I went to seminary to be in a disciplined environment so I could grow deeper in my faith. While I was there, I was working in business because I loved business. I was going to go into motor sports business actually. I had done some internships at Shell Motor Speedway during college. So I was going to go into that, but ended up going to seminary for a time, graduated there in ’01, started in theology, and when I came out, I went to work for Pfizer. Two of the coaches that had been fired were my coaches because we weren’t very good at the time, so they had just gotten out of coaching all together. They went to work for Pfizer and so I had an in there. So from the time I graduated, Derek, until today, I’ve been on this kind of explorative journey- actually, my wife and I and our kids. About half of our time has been in for-profit, kind of mega multinational corporation, the other half of it has been in very small, micro-niche, faith based non-profit settings.

So I’ve been able to take all of that experience- I’ve got loads of world class training from Pfizer and then I’ve got loads of real pragmatic ‘on the ground, in the weeds’, kind of reality training from these other areas that I was in, and I was able to bring all of that together. I had a friend, about a year and a half ago- he’s a civil engineer and just a really sharp guy. We were talking one day and he said, “You know Scott, one of the things you are really good at it, is you help me uncover things that I cannot see”. And I thought, “You know, I’m not good at much but I do feel like I am good at that”.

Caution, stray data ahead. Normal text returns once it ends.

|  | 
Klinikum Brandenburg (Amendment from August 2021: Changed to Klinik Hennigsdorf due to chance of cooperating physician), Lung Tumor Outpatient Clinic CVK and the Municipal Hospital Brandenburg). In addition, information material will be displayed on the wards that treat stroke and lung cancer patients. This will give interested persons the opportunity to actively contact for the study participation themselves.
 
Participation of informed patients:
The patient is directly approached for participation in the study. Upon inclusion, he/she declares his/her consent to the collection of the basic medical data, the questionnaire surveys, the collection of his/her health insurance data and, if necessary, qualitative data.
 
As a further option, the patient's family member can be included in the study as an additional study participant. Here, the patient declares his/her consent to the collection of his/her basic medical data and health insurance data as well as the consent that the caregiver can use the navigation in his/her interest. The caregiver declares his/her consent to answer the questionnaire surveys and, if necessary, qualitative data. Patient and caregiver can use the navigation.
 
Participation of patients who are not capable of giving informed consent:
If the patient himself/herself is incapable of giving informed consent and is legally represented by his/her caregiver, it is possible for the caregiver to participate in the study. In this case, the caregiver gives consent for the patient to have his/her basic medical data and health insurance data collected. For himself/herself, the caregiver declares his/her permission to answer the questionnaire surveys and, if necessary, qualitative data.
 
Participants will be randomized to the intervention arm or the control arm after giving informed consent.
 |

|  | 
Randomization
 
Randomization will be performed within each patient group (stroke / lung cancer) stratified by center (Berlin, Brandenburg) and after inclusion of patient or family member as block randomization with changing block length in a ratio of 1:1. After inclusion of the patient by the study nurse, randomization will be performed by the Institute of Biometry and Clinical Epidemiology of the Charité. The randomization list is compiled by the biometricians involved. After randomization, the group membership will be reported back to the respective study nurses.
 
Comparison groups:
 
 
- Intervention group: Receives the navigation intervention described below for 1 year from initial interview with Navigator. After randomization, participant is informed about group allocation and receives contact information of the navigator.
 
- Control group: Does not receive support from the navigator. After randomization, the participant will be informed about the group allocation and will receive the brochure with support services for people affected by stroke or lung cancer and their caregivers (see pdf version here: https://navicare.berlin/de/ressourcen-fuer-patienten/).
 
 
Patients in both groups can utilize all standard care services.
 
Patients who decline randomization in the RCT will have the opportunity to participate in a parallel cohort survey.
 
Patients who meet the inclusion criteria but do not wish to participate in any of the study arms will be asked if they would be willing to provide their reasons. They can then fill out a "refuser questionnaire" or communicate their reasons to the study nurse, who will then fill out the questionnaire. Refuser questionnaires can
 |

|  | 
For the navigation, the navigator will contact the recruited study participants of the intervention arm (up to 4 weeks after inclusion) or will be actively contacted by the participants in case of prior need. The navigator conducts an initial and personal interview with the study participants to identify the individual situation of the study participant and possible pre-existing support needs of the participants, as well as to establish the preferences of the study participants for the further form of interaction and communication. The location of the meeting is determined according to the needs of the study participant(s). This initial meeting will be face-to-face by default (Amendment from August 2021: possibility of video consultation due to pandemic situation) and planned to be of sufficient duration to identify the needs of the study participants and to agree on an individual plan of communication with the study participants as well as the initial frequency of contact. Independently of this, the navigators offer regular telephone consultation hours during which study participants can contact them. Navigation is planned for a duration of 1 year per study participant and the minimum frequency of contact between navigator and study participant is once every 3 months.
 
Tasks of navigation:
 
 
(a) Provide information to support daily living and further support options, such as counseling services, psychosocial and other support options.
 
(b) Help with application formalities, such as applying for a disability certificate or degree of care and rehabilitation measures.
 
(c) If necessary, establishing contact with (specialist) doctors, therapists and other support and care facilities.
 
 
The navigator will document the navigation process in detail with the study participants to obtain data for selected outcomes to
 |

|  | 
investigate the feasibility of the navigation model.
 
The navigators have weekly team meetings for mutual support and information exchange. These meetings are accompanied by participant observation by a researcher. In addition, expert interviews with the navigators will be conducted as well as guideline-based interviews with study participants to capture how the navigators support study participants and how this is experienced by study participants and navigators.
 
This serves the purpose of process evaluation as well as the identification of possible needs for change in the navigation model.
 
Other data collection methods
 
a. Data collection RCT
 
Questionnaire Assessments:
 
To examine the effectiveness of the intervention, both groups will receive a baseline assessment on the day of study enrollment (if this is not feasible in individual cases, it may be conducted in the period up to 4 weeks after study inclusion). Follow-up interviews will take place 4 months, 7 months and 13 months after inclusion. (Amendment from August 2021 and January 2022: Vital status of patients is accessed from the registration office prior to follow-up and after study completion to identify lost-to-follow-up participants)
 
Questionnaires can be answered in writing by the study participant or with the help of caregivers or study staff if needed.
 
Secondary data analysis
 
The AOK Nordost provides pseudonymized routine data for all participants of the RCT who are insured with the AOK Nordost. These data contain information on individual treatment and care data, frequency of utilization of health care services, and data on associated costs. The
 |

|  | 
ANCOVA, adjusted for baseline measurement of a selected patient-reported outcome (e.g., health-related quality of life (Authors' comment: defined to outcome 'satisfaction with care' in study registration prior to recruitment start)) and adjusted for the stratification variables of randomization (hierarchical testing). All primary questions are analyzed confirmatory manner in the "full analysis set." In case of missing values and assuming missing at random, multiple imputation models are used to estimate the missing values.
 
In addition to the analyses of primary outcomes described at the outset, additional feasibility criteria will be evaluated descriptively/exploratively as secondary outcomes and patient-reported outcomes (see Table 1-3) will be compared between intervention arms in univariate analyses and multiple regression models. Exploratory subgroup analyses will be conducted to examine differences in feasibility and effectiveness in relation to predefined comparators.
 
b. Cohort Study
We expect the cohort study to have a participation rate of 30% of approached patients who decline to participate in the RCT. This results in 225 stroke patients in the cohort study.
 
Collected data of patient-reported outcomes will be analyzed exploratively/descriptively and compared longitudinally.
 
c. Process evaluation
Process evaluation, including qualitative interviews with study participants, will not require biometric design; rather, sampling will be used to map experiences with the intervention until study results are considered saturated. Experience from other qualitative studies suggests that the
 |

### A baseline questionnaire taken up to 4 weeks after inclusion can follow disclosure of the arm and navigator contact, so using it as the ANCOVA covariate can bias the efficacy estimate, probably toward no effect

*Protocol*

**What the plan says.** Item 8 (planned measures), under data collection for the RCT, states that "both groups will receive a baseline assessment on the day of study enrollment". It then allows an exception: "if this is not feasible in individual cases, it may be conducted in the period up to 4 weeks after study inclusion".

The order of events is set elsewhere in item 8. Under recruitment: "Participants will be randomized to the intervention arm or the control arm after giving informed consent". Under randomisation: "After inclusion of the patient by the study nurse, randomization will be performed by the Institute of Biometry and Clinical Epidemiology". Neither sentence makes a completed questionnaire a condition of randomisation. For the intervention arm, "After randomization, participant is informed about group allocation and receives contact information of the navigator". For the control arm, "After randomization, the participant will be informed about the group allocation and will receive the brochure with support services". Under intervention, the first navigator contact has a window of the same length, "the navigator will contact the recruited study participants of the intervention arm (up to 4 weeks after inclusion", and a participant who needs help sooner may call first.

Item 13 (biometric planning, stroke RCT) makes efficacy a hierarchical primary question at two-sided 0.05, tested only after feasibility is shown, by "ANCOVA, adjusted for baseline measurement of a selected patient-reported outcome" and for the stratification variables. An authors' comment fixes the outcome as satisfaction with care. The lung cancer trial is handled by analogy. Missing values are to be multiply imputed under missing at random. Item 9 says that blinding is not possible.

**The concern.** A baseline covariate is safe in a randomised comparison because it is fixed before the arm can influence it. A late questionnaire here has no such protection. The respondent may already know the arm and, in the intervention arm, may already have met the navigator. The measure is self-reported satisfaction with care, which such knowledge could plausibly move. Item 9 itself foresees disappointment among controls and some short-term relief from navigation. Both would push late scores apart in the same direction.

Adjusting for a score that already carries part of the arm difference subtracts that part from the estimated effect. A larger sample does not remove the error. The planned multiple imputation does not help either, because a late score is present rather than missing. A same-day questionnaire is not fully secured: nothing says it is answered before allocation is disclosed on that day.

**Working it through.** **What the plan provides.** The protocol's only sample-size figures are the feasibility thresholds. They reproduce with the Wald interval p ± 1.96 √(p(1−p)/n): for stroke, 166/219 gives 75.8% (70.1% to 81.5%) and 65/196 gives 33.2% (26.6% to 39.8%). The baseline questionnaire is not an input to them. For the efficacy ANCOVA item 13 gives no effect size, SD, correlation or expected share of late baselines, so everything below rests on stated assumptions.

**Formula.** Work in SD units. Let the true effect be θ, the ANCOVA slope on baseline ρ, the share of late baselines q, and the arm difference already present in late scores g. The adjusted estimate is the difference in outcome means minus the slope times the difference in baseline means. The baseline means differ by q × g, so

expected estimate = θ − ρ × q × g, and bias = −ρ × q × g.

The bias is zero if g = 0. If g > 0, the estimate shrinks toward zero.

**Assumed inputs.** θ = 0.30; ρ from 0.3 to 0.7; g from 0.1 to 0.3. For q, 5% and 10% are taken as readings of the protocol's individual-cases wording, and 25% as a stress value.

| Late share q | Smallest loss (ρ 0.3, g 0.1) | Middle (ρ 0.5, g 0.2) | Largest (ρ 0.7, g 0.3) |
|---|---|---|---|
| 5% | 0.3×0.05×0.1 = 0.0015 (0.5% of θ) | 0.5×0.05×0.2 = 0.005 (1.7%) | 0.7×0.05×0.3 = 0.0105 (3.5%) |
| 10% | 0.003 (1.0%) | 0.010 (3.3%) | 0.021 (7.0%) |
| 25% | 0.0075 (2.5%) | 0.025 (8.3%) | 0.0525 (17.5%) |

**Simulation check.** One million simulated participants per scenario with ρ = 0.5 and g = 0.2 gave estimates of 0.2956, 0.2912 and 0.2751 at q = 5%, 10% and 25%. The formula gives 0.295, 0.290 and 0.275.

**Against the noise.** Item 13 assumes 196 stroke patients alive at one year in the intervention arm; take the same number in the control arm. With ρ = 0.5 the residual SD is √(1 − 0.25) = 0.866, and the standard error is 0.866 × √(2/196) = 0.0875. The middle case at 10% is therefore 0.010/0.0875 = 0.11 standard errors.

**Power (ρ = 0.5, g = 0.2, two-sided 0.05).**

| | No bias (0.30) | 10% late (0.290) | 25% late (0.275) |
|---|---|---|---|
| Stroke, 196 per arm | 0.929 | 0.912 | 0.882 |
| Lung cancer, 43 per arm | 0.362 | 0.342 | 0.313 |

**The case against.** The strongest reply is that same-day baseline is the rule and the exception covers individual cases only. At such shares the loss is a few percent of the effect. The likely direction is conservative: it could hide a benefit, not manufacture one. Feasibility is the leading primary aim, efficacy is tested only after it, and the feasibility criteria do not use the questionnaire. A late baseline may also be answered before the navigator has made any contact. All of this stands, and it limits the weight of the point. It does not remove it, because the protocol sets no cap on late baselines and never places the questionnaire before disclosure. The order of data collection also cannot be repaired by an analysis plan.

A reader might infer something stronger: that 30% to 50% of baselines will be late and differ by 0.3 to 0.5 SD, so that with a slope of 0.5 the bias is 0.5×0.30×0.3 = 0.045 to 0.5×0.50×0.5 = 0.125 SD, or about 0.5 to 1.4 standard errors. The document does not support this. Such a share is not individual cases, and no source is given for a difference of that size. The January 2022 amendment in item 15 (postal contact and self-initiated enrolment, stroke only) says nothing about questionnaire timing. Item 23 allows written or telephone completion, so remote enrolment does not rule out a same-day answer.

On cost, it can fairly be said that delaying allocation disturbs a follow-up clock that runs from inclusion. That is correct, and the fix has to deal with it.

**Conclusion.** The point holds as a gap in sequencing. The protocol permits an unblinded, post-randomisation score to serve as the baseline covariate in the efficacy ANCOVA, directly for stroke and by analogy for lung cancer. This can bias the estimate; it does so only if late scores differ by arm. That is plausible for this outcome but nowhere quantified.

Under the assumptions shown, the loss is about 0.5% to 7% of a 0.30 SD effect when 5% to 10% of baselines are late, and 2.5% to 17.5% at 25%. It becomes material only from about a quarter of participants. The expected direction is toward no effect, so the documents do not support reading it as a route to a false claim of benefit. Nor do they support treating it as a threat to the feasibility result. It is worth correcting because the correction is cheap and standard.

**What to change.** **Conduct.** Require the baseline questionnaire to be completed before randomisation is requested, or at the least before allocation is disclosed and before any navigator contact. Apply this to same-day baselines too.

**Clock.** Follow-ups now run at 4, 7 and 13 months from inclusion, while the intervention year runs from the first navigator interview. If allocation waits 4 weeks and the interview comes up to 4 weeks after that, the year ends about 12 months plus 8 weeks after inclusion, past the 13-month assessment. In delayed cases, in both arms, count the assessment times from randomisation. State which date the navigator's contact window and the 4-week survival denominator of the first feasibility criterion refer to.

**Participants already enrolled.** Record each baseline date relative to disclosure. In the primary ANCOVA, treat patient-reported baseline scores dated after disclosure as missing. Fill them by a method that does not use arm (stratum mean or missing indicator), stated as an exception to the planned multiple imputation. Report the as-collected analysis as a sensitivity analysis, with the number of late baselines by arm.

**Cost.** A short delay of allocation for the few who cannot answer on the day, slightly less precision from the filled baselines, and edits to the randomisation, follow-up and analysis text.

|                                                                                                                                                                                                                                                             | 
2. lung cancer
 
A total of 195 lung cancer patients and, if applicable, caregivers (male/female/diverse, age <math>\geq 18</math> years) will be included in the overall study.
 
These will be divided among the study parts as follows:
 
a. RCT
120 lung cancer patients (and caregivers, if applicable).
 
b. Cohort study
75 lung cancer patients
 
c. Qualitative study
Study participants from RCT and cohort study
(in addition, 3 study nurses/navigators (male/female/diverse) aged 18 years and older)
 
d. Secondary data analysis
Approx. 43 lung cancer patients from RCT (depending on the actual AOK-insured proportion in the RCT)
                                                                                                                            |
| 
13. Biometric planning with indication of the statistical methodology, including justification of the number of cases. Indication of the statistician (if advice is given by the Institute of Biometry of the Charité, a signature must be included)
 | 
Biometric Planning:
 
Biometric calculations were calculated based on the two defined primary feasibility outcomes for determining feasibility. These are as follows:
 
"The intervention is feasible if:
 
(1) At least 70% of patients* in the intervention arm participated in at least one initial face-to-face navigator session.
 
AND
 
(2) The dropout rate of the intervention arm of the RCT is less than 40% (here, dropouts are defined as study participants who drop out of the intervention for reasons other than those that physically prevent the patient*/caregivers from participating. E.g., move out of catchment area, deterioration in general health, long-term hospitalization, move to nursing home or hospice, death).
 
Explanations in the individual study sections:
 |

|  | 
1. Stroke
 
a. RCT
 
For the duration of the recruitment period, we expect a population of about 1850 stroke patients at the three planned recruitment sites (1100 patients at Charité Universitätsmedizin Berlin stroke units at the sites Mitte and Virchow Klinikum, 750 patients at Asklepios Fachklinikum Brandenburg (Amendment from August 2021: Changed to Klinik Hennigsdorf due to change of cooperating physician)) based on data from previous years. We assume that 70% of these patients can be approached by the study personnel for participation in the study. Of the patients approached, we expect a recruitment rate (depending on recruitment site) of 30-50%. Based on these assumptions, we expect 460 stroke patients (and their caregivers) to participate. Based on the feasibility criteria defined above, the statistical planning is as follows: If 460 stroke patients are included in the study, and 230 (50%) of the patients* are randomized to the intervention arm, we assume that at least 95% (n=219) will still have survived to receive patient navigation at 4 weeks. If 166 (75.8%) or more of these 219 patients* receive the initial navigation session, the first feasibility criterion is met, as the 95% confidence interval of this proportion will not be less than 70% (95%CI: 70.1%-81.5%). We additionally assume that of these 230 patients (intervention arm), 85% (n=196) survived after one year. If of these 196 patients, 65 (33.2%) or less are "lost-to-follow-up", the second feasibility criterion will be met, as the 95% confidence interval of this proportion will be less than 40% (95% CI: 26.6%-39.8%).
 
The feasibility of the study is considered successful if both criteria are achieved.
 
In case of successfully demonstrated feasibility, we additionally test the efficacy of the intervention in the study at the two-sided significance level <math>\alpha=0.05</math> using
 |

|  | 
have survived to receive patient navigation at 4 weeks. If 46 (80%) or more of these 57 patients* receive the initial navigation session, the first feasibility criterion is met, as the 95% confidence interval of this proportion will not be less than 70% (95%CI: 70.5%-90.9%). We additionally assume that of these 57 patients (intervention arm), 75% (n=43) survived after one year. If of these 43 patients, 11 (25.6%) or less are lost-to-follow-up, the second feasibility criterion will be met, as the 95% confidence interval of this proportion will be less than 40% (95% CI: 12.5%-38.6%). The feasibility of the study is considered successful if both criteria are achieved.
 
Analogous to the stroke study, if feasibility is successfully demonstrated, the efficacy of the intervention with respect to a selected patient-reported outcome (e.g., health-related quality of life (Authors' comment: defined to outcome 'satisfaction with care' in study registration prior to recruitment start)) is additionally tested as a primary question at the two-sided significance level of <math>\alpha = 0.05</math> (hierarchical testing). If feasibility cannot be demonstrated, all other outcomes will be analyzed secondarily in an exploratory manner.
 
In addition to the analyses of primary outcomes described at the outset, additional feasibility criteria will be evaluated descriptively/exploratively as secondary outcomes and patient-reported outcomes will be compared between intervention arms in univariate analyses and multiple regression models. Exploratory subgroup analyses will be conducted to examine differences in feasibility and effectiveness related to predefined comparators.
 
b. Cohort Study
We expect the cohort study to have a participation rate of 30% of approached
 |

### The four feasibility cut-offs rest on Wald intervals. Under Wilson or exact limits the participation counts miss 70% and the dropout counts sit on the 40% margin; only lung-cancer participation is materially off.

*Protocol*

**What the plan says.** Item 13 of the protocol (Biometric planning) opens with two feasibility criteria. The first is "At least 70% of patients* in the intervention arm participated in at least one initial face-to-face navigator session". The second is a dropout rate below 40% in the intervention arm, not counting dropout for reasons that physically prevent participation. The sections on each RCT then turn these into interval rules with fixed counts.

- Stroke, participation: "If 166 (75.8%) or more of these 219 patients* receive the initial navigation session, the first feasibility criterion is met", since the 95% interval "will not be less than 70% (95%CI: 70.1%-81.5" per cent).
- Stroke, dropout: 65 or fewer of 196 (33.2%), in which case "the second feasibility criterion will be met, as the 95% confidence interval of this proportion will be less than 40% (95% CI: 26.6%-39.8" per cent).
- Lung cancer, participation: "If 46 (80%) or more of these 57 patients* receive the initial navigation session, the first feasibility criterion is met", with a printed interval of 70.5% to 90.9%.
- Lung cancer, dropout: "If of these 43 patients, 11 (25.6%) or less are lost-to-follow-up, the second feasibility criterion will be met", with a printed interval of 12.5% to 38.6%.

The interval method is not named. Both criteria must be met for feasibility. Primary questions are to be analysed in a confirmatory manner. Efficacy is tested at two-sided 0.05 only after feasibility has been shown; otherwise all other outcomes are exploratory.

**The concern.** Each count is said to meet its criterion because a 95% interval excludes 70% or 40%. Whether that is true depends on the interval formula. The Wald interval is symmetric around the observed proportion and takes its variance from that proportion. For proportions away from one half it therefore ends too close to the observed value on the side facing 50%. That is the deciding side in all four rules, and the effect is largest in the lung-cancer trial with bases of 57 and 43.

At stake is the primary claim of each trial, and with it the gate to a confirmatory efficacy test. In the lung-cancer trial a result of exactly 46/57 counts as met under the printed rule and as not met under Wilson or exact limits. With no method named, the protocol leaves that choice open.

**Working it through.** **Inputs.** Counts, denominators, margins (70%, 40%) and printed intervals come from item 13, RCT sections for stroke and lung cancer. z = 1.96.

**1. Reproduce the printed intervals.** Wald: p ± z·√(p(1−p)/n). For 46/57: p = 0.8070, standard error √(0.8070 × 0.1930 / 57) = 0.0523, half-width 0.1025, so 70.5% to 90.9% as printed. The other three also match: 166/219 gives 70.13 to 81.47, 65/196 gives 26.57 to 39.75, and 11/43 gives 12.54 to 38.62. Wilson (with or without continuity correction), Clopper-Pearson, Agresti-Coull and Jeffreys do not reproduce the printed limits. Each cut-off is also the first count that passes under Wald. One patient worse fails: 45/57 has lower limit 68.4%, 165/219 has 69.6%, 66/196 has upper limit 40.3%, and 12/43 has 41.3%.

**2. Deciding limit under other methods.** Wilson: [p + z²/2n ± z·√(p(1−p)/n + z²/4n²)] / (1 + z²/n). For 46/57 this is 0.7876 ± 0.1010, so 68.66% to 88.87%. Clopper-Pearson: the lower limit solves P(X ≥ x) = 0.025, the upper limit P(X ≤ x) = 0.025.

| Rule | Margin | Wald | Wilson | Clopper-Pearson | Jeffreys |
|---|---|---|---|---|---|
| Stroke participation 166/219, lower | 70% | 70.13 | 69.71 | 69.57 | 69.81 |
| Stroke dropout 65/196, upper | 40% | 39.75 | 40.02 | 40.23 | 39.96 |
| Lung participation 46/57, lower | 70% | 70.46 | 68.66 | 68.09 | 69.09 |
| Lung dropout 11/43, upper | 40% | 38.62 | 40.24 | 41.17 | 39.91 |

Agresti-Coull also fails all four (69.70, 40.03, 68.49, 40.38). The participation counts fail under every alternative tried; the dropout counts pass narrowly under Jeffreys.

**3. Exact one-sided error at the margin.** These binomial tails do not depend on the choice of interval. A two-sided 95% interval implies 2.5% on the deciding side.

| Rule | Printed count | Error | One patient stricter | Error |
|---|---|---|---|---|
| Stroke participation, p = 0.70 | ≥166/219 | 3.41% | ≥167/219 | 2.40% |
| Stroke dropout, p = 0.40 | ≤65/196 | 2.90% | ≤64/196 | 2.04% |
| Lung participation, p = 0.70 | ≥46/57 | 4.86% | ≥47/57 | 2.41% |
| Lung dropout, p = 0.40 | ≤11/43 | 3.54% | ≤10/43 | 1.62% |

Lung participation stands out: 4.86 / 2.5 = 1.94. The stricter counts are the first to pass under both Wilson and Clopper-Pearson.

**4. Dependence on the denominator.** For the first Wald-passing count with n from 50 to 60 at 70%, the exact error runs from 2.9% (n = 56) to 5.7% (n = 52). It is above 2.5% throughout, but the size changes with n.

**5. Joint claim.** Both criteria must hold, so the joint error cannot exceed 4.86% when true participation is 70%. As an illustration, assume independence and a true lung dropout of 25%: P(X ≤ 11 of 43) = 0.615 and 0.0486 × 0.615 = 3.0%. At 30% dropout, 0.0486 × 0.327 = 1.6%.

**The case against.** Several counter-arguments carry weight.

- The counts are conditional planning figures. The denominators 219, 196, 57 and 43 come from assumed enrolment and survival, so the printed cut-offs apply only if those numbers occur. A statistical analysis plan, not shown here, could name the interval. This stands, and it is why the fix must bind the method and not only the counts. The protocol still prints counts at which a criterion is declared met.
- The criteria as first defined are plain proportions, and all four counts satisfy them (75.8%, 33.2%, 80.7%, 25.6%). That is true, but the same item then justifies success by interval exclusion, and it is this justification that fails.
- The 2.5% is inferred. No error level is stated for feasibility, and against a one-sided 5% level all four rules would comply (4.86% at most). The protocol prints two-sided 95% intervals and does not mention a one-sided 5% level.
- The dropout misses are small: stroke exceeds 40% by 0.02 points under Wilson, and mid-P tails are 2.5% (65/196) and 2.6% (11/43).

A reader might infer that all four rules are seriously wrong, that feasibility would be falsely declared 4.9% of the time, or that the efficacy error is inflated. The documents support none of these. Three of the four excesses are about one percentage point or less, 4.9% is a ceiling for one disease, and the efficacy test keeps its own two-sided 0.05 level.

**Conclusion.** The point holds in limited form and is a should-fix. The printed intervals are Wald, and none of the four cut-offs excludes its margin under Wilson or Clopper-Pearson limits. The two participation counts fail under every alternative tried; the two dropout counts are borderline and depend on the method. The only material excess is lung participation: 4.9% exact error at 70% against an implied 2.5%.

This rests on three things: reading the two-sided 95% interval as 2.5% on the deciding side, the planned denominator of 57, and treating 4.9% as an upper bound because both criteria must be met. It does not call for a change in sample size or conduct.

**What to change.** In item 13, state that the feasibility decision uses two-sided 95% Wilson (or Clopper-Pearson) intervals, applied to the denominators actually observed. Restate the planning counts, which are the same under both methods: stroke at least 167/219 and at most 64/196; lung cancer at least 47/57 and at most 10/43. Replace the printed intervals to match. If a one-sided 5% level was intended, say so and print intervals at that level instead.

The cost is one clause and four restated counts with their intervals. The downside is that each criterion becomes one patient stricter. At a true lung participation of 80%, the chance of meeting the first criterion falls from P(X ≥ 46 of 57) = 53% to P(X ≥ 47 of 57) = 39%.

We had a pretty traumatic experience about a year ago, with a non-profit that I was overseeing as the executive director. We had a pretty tough, unfortunate board meltdown and, because of that, they ended up dissolving my position. Literally at a meeting because the majority of the board was having to step down and they were responsible for hiring me. They didn’t feel comfortable in leaving that position when they couldn’t be there for oversight and also because of some of the other things that had gone on. So February 27th, Derek, of last year, I got on a plane out of Dallas and I was unemployed for the first time in my life.

A couple of buddies who owned businesses here, I told them, “I’m going to into business and here is what I think I can do for you. Will you be kind to me and just let me get started? If this is something that you need, can you help me kind of get off the ground? Help me with pricing, help me with service offerings” and, golly, they were so gracious and I was cheap.